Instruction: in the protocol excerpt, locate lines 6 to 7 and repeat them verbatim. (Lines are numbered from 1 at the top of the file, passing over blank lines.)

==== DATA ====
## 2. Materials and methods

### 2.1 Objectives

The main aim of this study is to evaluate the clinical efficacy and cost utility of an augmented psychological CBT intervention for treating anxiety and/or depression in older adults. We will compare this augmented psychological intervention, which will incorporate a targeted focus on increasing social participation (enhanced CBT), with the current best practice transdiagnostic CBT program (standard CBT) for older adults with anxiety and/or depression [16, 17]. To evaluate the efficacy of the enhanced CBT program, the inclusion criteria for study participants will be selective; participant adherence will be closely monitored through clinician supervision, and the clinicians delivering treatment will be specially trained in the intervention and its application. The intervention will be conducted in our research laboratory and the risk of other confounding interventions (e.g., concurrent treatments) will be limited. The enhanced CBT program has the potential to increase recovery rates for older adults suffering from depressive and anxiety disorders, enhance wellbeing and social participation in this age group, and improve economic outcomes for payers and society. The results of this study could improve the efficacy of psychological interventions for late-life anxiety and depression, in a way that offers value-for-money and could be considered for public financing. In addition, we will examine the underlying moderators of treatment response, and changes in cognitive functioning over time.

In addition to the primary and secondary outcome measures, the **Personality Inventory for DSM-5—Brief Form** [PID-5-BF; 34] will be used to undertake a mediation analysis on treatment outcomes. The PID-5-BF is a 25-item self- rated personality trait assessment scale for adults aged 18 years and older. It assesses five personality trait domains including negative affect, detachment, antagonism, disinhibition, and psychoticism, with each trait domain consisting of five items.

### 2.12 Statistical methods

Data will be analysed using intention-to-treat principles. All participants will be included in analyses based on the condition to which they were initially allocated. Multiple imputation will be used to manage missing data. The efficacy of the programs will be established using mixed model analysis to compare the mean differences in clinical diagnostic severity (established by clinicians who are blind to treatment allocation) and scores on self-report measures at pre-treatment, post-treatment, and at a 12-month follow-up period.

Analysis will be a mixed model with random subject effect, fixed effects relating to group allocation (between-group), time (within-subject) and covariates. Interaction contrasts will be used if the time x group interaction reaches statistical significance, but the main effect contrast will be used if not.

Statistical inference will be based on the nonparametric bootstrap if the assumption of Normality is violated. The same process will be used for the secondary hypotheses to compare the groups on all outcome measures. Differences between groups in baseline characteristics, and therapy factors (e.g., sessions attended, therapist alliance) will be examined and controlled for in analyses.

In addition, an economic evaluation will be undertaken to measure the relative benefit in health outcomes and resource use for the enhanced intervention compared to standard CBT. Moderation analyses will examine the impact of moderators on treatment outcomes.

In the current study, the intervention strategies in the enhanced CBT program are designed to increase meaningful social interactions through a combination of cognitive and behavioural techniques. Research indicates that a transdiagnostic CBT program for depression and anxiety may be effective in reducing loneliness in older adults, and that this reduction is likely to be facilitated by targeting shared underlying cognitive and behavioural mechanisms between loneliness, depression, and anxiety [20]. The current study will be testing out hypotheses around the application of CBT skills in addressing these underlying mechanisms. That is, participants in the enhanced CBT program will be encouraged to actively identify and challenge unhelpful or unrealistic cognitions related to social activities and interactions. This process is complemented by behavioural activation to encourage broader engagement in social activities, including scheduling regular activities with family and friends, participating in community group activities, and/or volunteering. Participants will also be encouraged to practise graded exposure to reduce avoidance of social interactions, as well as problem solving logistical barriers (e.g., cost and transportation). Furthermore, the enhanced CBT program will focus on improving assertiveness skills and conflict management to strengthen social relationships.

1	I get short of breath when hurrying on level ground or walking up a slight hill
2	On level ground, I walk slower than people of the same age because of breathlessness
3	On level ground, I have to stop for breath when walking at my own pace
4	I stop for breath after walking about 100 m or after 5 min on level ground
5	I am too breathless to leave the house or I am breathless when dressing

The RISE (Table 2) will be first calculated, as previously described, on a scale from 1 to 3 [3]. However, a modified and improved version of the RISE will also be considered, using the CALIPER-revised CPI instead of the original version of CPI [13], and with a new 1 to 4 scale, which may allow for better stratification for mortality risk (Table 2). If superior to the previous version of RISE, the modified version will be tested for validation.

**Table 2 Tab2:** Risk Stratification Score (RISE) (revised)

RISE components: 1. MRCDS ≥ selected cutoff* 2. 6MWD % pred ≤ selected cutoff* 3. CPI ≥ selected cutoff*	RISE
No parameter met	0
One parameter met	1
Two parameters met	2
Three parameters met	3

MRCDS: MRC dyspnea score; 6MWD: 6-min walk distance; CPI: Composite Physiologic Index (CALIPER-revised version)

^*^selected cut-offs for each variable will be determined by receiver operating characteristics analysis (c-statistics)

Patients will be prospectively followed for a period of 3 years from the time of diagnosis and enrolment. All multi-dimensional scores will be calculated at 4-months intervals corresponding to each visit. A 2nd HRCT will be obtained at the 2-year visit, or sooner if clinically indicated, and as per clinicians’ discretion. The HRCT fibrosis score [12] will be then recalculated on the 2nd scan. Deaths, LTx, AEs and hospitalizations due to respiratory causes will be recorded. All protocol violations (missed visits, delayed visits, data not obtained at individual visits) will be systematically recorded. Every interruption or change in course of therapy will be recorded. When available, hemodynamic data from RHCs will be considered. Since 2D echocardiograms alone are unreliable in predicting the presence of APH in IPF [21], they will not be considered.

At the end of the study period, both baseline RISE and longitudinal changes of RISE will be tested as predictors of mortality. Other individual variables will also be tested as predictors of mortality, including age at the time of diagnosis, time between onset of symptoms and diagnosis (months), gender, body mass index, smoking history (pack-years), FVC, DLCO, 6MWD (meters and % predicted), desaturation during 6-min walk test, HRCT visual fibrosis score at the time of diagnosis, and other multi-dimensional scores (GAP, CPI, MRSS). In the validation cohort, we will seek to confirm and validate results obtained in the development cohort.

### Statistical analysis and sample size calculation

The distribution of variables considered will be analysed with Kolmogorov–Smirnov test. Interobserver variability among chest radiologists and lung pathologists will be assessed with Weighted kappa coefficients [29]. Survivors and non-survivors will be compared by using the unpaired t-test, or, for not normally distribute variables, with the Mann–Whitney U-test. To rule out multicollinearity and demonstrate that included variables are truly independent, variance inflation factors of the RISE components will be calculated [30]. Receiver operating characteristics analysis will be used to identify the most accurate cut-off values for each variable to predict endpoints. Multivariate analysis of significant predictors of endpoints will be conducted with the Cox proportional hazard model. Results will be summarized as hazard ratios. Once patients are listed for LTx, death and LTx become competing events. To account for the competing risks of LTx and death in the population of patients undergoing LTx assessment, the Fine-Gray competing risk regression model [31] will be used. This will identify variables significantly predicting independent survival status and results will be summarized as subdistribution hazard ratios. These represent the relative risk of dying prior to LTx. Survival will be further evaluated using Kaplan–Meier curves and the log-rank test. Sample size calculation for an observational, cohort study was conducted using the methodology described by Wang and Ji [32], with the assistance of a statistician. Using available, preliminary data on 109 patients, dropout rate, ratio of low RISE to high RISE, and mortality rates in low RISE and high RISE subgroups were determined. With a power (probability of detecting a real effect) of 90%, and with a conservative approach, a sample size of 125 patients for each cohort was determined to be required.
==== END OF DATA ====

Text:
Data will be analysed using intention-to-treat principles. All participants will be included in analyses based on the condition to which they were initially allocated. Multiple imputation will be used to manage missing data. The efficacy of the programs will be established using mixed model analysis to compare the mean differences in clinical diagnostic severity (established by clinicians who are blind to treatment allocation) and scores on self-report measures at pre-treatment, post-treatment, and at a 12-month follow-up period.

Analysis will be a mixed model with random subject effect, fixed effects relating to group allocation (between-group), time (within-subject) and covariates. Interaction contrasts will be used if the time x group interaction reaches statistical significance, but the main effect contrast will be used if not.